- The emergence of start-ups selling the Indian ‘chai’
- India, the tea drinking nation
India, which is a predominantly tea-drinking nation has its own domestic version of the beverage. Tea consumption in India outnumbers coffee consumption, wherein, according to the data from Statista 65.8% of Indians drink tea regularly, while 53.5% drink coffee on a regular basis. However, at an overall level tea drinking outnumber coffee consumption with a wide margin. According to the Quartz India, for every cup of coffee Indians drink 30 cups of tea. Further, tea making and selling are much more ubiquitous in India as compared to coffee, with street vendors (chaiwallahs) selling tea in every busy street and neighbourhood all over the country, no matter how remote a place is. Chaiwallahs in a given marketplace try their best to differentiate from their competitors in a vicinity by serving tea with the best possible flavour, with a right mix of tea leaves, milk, sugar and spices. Tea is more of a roadside affair in India. On the contrary, coffee has been more of an indoor beverage that it is usually consumed in coffee shops, snack shops and restaurants. Tea has got more of a rustic and domestic connotation, whereas coffee has got a more foreign and exotic connotations attached to it.
Therefore, it is no surprise that a lot of coffee chains sprang up in India in the late 90s and in the new millennium. In 1996, Café Coffee Day started with its first outlet at Bengaluru and then expanded to other parts of India over a period of time. The company today boasts of more than 1500 outlets in 209 cities across India. Barista started in 2000 and presently, it has about 200 outlets in the country. Costa Coffee, the British coffee chain entered India in 2005 and expanded to 100 outlets, this was followed by the American multinational Coffee Bean and Tea Leaf, which entered India in 2008. Finally, the US coffee giant Starbucks found it too hard to ignore India and entered the nation in 2012. The common factors among all these beverage chains were a strong focus and emphasis on coffee. Furthermore, their outlets are air-conditioned, interiors are beautifully designed and have comfortable seating arrangements for social gatherings and for the spending of quality time. All these chains sell tea, but tea is not of the same taste as served on Indian roadsides or made in typical Indian homes. All these chains focus on elegance and were apprehensive on serving the roadside Indian tea in exotic ambiences.
Finally, it was time for somebody to take a risk and debunk these apprehensions. Indian entrepreneurs envisioned serving Indian tea in exotic ambiences on the lines of coffee chains operating in the country. The start-ups currently operating on this business model are Chaayos, Chai Point, Tea Halt, Teanation, Chai Patti, Infinitea, TeaBox, Udyan Tea, Chai Thela and tpot among others. A majority of these companies were founded by Indian entrepreneurs, who saw potential in this market and were supported by venture capitalist funding. The details about these companies are given below. Most of the start-ups came up after 2010, almost a decade after the proliferation of coffee chains in India. Chai Point started from Bengaluru in 2010 and today it has around 100 outlets across India. In 2018, it raised USD 20 million in Series C funding. The investment was led by Paragon Partners along with the participation of Saama Capital and DSG. Chaayos started in 2012, with its first outlet from Gurugram. It received Series A funding to the tune of USD 5 million from the venture capital firm Tiger Global. Currently, it has expanded to 52 stores. Chaayos raised USD 12 million in Series B funding from SAIF Partners and the Singapore based growth stage investment firm Pactolus.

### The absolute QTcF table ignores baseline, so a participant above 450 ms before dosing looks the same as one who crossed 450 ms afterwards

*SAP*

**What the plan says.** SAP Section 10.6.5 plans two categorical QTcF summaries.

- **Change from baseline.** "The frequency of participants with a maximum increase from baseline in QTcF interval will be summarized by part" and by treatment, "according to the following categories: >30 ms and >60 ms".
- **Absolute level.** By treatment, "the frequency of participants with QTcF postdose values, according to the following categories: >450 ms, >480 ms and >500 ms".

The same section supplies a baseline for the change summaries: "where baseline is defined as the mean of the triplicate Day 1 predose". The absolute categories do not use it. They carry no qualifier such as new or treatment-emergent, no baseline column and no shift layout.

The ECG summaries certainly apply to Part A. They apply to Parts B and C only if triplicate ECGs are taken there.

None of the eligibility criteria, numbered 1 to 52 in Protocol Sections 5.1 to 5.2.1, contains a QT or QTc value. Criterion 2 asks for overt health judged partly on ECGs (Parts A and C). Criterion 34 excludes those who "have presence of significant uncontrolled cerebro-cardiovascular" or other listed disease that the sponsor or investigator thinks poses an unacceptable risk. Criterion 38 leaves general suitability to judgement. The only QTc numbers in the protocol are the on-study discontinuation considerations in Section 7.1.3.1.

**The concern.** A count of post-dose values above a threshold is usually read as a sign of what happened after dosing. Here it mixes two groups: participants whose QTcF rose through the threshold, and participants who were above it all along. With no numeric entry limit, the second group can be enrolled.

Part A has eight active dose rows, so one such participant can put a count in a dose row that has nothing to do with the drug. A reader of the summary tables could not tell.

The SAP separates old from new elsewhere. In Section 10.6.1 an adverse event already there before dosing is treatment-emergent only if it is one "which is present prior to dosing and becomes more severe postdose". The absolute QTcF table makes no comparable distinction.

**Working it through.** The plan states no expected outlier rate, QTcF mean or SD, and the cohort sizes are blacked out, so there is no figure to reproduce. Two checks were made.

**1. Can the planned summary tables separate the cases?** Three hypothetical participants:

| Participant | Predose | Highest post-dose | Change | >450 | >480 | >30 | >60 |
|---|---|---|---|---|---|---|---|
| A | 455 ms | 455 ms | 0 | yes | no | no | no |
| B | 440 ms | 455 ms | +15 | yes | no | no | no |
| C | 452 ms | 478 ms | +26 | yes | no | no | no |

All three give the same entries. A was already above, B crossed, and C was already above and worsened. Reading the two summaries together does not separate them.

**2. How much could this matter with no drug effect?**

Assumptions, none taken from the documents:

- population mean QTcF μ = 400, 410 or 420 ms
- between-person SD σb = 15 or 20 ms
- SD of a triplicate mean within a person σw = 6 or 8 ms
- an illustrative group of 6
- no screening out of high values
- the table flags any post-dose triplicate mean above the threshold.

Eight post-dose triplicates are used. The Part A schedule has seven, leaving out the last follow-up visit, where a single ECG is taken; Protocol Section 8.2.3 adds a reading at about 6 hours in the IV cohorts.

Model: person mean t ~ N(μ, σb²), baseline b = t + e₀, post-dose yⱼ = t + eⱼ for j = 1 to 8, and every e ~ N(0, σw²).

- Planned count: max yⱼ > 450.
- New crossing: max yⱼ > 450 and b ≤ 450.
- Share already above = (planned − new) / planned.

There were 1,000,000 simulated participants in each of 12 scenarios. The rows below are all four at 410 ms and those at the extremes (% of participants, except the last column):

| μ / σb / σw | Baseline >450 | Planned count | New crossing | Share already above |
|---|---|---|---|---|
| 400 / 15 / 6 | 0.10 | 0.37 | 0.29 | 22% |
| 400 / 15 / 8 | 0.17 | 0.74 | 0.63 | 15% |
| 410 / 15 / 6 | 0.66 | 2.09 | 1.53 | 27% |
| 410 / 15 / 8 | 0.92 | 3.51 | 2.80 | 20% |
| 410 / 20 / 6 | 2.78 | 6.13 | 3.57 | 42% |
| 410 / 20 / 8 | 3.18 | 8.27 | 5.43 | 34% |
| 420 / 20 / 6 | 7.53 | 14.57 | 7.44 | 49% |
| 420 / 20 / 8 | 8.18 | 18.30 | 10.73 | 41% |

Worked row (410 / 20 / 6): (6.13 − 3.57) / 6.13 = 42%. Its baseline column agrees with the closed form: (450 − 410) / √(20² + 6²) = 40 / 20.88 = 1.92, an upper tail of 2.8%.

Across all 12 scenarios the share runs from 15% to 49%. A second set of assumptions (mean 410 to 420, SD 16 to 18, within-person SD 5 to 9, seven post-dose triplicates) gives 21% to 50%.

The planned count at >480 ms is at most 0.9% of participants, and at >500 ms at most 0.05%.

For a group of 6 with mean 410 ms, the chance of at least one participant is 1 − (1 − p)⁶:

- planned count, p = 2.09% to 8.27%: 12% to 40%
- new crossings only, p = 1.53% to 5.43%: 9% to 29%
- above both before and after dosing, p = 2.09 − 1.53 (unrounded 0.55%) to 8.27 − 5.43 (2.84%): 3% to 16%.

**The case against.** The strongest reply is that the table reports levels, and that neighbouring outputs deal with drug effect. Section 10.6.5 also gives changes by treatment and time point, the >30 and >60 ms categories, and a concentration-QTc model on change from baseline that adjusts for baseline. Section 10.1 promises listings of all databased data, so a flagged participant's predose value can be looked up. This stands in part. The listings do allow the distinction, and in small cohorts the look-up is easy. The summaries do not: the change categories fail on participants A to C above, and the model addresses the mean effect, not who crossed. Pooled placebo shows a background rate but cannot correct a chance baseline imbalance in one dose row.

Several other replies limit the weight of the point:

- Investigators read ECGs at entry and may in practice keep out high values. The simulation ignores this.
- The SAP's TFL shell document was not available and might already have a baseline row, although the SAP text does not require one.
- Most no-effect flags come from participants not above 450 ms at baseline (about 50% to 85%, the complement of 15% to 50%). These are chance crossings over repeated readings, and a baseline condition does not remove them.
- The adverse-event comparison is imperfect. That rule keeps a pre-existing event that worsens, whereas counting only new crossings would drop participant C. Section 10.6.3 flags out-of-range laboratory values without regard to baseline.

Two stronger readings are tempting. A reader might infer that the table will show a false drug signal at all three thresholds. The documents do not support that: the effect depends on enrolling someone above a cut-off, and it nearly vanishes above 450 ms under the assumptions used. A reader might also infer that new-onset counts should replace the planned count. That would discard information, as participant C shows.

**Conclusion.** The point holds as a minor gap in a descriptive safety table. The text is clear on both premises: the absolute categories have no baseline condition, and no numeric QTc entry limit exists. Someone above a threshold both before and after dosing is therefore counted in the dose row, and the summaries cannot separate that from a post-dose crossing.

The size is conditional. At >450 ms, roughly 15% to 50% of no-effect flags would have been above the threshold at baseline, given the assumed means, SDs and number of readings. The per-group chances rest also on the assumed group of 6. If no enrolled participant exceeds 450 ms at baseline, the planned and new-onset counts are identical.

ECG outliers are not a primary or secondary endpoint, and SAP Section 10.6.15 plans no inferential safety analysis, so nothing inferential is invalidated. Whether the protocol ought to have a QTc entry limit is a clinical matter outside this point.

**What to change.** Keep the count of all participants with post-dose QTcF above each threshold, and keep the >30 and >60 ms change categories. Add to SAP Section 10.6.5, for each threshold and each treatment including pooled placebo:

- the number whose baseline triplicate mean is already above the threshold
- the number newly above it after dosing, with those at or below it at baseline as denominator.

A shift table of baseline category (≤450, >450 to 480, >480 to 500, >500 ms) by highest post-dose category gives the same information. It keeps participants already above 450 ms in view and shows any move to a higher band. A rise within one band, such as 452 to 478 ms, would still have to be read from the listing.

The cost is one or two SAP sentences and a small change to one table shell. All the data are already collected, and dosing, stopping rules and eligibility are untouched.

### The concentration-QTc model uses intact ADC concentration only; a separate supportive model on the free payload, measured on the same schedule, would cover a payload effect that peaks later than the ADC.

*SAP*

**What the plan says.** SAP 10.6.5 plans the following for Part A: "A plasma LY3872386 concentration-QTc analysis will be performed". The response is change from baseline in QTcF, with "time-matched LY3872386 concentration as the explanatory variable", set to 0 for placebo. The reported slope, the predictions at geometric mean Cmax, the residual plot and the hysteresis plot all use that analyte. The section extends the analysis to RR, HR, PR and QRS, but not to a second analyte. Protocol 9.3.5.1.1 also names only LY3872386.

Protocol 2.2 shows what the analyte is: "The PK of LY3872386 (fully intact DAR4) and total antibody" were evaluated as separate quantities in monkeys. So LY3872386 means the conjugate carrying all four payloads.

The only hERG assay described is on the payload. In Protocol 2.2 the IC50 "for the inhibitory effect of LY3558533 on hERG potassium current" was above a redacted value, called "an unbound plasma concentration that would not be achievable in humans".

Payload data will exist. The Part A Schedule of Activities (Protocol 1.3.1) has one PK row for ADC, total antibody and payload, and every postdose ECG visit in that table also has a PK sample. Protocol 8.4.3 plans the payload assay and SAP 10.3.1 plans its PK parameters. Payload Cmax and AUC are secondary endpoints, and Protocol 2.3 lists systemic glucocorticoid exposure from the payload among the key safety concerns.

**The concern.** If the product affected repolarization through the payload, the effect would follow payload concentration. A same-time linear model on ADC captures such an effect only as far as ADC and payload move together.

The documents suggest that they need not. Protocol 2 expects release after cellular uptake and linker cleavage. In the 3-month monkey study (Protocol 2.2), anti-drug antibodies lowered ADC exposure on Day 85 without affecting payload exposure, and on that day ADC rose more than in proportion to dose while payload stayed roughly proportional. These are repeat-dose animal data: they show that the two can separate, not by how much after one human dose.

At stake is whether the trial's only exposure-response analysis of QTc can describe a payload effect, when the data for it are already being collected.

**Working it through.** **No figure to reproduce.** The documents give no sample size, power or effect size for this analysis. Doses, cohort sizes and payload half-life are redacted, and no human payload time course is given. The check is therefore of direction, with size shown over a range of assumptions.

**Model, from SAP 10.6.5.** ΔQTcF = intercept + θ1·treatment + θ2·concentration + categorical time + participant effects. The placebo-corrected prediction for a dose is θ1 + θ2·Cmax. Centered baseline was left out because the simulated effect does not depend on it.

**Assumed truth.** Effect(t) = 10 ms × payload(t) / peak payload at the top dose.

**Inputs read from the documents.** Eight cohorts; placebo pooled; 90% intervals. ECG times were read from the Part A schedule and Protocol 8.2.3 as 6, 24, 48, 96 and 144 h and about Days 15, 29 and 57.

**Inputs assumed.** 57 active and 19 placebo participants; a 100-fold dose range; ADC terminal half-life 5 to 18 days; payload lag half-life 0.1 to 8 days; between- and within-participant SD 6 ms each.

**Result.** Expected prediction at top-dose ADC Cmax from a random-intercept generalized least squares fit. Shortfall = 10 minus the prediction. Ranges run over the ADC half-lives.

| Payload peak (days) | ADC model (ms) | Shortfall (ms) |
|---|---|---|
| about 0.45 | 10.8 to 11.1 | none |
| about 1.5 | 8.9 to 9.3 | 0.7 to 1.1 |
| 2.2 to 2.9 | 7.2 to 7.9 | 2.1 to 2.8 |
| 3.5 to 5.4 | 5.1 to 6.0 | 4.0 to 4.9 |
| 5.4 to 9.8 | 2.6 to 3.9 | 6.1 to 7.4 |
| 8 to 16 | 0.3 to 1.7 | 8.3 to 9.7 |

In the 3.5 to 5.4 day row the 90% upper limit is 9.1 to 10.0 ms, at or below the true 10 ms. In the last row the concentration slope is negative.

Moreover, the roadside tea is still available for anything between 10 to USD 30 US cents, while a more sophisticated version is sold at the aforementioned stores, which range from 25 cents to even higher than 1 USD depending on the flavour and quantity ordered. There were and are concerns whether Indian customers would be willing to pay USD 1 or more for a cup of tea in such chains, though most of the chains are flourishing, especially in major cities across the length and breadth of India. Additionally, from a macro perspective, India is an emerging economy where personal disposable income and consumer discretionary spending is continuously increasing. The spending habits and culture are making a huge shift and consumers are willing to spend more on a cup of tea if he or she is able to savour on it in an air-conditioned setting with a comfortable seating arrangement and ambience. This is definitely a market worth investing and the growth of Chaayos and Chai Point is a testament to this fact. This market was ignored in the last decade owing to apprehensions associated with the selling of roadside tea in exotic ambiences. Hence, it is due to this reason that at present investors see a lot of optimism in this sector and millions of dollars are poured in from international venture capital firms from the United States, Hong Kong and Singapore. Presently, more than 10 start-ups have ventured into this business and many more might join the bandwagon in the next few years, as the real potential is still being unexplored, which has a lot of room for expansion. But the level of competition among the players is still high, and we may see consolidation in this industry over the medium to long-term, though the overall business prospects continue to look hot as the morning tea.